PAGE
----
during work that it did at rest. The maximum pumping capacity of the heart (blood

circulation) and respiratory system (ventilation) largely determines the amount of

work a person can do.

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3-4.8 Oxygen Consumption. A diver’s oxygen consumption is an important factor

when determining how long breathing gas will last, the ventilation rates required

to maintain proper helmet oxygen level, and the length of time a canister will

absorb carbon dioxide. Oxygen consumption is a measure of energy expenditure

and is closely linked to the respiratory processes of ventilation and carbon dioxide

production.

Oxygen consumption is measured in liters per minute (l/min) at Standard Temperature

(0°C, 32°F) and Pressure (14.7 psia, 1 ata), Dry Gas (STPD). These rates of

oxygen consumption are not depth dependent. This means that a fully charged MK

16 oxygen bottle containing 360 standard liters (3.96 scf) of usable gas will last

225 minutes at an oxygen consumption rate of 1.6 liters per minute at any depth,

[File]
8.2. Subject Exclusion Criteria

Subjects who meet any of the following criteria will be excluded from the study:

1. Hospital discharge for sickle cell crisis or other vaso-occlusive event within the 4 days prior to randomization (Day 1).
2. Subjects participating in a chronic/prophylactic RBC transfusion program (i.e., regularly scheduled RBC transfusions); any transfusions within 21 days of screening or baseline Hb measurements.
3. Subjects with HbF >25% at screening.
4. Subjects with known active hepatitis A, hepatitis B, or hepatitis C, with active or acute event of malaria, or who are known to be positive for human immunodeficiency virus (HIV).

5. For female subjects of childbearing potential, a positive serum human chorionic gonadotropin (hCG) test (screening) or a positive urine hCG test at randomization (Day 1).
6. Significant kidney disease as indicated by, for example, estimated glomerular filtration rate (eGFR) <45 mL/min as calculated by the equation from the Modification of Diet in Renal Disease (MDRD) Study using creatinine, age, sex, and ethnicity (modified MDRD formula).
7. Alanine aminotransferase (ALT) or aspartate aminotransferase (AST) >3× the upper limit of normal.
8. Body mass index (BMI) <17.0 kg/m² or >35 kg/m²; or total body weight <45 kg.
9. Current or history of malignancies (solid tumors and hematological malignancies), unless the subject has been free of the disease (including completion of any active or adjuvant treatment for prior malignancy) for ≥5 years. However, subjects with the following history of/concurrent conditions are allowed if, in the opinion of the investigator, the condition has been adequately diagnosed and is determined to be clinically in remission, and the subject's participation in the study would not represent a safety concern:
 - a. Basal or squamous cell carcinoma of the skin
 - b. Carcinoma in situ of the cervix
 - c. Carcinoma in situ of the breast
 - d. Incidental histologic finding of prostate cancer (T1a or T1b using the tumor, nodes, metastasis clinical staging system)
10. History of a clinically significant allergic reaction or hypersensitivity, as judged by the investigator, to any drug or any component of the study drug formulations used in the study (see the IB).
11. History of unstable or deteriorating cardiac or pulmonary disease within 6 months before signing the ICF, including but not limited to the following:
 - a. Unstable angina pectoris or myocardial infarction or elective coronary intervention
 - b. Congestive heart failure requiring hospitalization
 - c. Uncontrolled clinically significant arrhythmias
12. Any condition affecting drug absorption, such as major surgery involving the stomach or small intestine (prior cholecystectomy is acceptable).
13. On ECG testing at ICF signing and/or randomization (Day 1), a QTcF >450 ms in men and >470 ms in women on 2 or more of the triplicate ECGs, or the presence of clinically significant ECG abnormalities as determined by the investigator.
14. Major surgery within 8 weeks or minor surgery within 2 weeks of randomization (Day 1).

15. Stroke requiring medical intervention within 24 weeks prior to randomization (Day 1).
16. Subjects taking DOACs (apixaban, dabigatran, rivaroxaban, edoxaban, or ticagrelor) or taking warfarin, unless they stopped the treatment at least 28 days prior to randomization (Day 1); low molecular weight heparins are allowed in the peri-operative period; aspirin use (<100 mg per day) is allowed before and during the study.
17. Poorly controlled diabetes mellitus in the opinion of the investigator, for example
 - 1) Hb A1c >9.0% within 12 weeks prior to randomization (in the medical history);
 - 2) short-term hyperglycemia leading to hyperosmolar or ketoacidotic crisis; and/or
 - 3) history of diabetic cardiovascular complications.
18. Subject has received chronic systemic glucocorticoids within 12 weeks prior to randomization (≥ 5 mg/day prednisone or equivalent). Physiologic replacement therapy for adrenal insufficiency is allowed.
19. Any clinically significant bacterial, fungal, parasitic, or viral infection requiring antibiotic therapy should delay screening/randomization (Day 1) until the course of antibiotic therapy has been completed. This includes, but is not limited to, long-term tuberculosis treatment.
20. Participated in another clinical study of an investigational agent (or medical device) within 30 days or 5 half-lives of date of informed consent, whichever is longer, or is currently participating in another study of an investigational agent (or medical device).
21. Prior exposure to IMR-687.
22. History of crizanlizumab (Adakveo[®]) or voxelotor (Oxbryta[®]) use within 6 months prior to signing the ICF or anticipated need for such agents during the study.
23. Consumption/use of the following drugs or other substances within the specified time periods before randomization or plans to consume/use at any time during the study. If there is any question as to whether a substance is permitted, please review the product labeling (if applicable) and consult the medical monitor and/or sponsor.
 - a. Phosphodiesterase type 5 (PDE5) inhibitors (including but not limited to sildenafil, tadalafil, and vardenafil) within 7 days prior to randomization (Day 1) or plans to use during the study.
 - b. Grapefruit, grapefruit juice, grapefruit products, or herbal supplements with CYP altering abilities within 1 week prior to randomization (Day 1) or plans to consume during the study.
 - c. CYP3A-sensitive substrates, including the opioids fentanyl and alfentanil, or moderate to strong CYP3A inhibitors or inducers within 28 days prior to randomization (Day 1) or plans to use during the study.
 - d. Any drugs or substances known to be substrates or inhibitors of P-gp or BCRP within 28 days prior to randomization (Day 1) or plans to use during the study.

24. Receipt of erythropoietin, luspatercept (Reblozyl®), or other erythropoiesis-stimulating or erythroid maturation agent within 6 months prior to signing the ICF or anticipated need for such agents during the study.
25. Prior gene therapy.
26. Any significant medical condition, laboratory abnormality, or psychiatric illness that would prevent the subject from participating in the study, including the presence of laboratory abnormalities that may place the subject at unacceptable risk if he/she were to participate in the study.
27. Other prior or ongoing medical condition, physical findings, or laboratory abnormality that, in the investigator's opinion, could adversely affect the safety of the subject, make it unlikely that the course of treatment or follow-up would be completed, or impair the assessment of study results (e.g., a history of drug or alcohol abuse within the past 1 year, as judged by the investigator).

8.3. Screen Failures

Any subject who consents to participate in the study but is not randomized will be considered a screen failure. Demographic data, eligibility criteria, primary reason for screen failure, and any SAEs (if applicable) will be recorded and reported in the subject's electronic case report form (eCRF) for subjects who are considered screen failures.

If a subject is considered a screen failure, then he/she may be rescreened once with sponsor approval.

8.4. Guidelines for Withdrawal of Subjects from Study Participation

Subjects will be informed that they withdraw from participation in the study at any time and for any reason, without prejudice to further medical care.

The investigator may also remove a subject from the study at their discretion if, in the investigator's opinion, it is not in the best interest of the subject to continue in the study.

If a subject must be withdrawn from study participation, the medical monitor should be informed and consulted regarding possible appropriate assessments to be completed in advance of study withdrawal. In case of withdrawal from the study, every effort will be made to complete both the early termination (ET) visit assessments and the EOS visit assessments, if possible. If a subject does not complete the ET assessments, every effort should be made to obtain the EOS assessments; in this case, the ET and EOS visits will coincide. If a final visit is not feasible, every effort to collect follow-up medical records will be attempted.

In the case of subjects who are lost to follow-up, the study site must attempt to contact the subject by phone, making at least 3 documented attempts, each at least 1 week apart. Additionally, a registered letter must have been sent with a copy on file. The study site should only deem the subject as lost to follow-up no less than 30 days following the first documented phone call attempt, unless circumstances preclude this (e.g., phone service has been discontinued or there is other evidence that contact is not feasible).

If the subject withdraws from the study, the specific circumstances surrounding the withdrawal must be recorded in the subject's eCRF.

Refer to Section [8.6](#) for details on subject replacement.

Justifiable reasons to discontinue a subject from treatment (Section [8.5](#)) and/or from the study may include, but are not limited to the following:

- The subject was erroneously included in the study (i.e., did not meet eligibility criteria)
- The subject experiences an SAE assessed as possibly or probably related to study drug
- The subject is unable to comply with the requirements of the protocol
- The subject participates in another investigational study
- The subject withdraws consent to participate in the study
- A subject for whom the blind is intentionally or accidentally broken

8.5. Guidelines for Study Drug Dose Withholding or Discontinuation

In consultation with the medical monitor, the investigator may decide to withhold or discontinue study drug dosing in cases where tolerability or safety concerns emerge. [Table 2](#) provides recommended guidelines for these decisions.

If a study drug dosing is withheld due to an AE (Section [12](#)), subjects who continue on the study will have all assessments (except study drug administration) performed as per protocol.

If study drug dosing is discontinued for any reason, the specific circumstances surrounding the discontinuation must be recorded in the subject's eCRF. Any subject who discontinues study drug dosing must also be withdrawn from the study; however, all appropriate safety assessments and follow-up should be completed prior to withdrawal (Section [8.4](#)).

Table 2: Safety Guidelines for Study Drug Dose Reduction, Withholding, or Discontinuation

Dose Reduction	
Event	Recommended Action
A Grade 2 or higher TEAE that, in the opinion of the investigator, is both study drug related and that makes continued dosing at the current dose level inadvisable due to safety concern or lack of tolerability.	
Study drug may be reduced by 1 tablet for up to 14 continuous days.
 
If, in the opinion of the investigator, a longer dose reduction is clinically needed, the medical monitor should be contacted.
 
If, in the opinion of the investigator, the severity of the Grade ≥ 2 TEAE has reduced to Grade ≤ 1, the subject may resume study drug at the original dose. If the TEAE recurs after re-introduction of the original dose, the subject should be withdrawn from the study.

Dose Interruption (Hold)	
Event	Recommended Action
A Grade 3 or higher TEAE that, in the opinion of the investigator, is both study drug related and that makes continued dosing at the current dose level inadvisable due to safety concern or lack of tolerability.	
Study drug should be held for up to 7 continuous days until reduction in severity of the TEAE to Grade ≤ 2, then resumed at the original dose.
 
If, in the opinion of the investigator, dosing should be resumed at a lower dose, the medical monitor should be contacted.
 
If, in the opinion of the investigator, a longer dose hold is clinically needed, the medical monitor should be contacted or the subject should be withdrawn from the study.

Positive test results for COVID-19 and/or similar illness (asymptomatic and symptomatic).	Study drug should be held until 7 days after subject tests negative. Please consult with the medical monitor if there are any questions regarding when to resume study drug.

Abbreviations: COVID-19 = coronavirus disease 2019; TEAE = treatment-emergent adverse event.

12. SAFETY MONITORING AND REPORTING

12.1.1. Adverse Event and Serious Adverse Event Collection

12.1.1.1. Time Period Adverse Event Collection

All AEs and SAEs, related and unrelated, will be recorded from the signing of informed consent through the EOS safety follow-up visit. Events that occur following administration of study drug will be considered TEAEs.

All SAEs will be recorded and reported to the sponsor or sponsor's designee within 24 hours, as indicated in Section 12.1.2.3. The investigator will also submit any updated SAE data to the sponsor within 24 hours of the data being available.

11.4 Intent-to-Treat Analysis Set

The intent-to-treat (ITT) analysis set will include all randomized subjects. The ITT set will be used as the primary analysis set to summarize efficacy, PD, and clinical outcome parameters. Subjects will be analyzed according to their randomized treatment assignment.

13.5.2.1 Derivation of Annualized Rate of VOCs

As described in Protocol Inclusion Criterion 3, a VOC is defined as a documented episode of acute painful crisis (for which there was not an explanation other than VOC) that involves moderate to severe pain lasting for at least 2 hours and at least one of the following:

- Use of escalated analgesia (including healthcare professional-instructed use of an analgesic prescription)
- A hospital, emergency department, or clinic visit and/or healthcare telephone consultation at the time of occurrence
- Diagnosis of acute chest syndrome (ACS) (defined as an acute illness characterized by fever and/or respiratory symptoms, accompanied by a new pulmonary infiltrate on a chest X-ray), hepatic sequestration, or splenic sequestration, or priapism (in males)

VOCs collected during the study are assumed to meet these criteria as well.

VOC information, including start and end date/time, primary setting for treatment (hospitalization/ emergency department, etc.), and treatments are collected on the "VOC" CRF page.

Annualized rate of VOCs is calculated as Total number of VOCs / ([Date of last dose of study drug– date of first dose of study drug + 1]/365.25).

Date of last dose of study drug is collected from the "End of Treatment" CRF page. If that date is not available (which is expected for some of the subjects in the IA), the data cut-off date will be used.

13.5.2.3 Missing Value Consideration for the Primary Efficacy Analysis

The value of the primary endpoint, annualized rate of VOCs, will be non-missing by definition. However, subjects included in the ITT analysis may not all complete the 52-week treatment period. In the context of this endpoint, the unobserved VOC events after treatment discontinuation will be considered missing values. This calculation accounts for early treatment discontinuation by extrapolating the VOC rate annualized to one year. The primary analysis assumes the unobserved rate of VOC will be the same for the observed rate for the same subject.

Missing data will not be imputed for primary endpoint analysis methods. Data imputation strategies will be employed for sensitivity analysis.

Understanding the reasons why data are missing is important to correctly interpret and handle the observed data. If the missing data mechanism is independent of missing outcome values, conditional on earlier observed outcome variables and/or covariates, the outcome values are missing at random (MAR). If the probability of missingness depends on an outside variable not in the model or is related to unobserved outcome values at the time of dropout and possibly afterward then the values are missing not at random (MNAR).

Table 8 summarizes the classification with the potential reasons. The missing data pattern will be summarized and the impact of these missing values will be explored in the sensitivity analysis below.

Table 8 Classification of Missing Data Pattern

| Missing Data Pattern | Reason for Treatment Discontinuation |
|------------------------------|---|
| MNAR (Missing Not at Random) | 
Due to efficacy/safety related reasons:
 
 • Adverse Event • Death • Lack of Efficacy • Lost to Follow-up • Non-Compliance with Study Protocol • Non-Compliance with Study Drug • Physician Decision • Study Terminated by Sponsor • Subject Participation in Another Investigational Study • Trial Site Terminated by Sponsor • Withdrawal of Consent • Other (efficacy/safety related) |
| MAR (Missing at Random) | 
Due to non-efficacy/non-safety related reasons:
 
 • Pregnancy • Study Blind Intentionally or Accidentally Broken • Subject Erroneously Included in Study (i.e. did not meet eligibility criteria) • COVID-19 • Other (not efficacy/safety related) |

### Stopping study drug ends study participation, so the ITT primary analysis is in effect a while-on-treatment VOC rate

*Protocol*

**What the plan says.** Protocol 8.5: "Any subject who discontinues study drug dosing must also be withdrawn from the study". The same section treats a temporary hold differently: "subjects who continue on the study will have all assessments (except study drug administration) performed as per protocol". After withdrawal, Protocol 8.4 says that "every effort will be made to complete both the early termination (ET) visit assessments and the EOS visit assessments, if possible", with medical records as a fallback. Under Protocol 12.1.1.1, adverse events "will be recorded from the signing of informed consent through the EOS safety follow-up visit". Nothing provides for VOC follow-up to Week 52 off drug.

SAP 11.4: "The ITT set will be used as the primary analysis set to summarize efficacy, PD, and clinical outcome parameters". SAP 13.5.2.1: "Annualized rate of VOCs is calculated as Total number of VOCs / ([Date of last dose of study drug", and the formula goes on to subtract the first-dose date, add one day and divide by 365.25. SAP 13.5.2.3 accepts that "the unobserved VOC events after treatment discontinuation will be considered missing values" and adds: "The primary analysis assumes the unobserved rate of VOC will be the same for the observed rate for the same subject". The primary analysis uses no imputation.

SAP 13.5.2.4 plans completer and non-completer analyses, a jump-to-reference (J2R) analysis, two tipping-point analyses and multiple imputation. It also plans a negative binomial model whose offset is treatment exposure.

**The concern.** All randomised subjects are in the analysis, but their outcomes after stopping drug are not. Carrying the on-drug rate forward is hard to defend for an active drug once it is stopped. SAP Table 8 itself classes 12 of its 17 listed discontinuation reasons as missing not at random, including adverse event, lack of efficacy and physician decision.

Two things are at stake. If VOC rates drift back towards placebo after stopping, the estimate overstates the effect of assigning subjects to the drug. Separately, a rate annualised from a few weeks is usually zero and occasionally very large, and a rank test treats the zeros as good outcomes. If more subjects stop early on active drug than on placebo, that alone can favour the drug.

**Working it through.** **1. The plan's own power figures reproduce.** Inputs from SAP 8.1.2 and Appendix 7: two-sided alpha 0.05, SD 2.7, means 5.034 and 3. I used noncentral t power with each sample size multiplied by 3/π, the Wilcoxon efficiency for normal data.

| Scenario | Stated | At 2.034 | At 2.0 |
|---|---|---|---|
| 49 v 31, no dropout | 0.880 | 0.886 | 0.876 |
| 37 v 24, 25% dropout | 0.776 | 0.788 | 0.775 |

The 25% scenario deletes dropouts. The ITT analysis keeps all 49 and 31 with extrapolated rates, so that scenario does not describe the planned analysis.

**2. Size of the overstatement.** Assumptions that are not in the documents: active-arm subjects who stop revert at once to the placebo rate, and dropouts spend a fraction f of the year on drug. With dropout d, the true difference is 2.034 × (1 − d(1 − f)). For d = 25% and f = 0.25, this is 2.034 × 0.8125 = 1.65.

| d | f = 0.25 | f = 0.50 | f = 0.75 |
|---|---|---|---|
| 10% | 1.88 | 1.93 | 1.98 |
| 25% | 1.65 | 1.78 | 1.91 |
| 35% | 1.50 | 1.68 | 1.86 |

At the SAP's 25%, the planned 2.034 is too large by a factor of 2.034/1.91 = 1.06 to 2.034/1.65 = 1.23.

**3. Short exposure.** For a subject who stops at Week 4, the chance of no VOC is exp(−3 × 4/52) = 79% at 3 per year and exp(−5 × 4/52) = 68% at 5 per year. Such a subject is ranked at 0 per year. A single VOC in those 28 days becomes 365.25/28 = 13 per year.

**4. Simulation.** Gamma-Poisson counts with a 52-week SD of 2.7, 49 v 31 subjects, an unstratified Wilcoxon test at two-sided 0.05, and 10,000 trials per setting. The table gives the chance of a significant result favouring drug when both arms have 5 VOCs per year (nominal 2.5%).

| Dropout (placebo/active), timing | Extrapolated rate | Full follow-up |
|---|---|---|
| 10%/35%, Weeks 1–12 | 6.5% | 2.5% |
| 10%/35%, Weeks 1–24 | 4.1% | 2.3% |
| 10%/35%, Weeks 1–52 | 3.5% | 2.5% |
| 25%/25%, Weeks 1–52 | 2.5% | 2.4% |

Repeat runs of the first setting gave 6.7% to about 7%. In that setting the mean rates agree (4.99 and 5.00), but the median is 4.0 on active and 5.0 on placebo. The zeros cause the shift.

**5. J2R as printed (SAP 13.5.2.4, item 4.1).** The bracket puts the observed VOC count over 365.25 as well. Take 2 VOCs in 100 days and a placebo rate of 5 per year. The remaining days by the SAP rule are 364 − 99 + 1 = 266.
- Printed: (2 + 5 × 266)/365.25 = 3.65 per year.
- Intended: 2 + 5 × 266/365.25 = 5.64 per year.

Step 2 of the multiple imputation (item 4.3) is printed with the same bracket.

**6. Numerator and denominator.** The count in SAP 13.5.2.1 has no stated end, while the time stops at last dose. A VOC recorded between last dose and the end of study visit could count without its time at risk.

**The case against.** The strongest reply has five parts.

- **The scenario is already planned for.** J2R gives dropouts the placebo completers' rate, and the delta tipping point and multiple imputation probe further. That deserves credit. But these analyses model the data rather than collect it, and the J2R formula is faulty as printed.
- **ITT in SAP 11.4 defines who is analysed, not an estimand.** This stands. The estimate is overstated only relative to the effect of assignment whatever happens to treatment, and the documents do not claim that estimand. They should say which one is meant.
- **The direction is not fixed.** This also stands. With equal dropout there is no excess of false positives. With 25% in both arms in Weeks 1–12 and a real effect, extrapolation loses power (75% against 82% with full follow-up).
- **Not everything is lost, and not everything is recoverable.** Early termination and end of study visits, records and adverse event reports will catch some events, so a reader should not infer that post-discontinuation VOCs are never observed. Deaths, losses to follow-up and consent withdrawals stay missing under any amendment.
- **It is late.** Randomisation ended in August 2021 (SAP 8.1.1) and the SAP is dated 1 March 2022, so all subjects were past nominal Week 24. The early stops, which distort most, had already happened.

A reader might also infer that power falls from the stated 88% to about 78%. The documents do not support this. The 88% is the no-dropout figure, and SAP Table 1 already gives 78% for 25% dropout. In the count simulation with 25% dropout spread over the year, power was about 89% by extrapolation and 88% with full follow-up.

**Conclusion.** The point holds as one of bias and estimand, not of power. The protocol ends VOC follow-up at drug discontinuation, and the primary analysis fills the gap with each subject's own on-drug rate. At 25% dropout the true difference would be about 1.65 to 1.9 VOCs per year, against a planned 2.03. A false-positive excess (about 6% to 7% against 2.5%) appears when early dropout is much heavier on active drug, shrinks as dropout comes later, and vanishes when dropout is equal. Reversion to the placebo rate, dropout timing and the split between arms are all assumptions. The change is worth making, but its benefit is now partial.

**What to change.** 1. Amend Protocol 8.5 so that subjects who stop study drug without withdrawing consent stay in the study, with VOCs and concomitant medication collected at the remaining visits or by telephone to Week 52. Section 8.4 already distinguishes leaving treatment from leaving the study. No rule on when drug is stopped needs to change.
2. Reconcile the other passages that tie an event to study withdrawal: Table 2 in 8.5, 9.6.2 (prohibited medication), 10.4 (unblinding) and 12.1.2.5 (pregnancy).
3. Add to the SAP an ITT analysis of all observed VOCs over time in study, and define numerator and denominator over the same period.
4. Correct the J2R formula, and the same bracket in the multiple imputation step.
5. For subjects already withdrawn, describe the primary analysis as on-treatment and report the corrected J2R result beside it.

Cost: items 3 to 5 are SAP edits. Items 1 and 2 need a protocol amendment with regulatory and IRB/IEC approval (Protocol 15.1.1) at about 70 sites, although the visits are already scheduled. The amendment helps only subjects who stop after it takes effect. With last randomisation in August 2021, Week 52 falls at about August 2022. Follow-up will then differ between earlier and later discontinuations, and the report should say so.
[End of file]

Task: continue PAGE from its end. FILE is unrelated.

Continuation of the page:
provided no gas leaks from the rig.

Minute ventilation, or respiratory minute volume (RMV), is measured at BTPS

(body temperature 37°C/98.6°F, ambient barometric pressure, saturated with water

vapor at body temperature) and varies depending on a person’s activity level,

as shown in Figure 3‐6. Surface RMV can be approximated by multiplying the

oxygen consumption rate by 25. Although this 25:1 ratio decreases with increasing

gas density and high inhaled oxygen concentrations, it is a good rule-of-thumb

approximation for computing how long the breathing gas will last.

Unlike oxygen consumption, the amount of gas a diver inhales is depth dependent.

At the surface, a diver swimming at 0.5 knot inhales 20 l/min of gas. A SCUBA

cylinder containing 71.2 standard cubic feet (scf) of air (approximately 2,000

standard liters) lasts approximately 100 minutes. At 33 fsw, the diver still inhales

20 l/min at BTPS, but the gas is twice as dense; thus, the inhalation would be

approximately 40 standard l/min and the cylinder would last only half as long, or

50 minutes. At three atmospheres, the same cylinder would last only one-third as

long as at the surface.

Carbon dioxide production depends only on the level of exertion and can be

assumed to be independent of depth. Carbon dioxide production and RQ are used

to compute ventilation rates for chambers and free-flow diving helmets. These

factors may also be used to determine whether the oxygen supply or the duration of

the CO 2

absorbent will limit a diver’s time in a closed or semi-closed system.

3-5 RESPIRATORY PROBLEMS IN DIVING.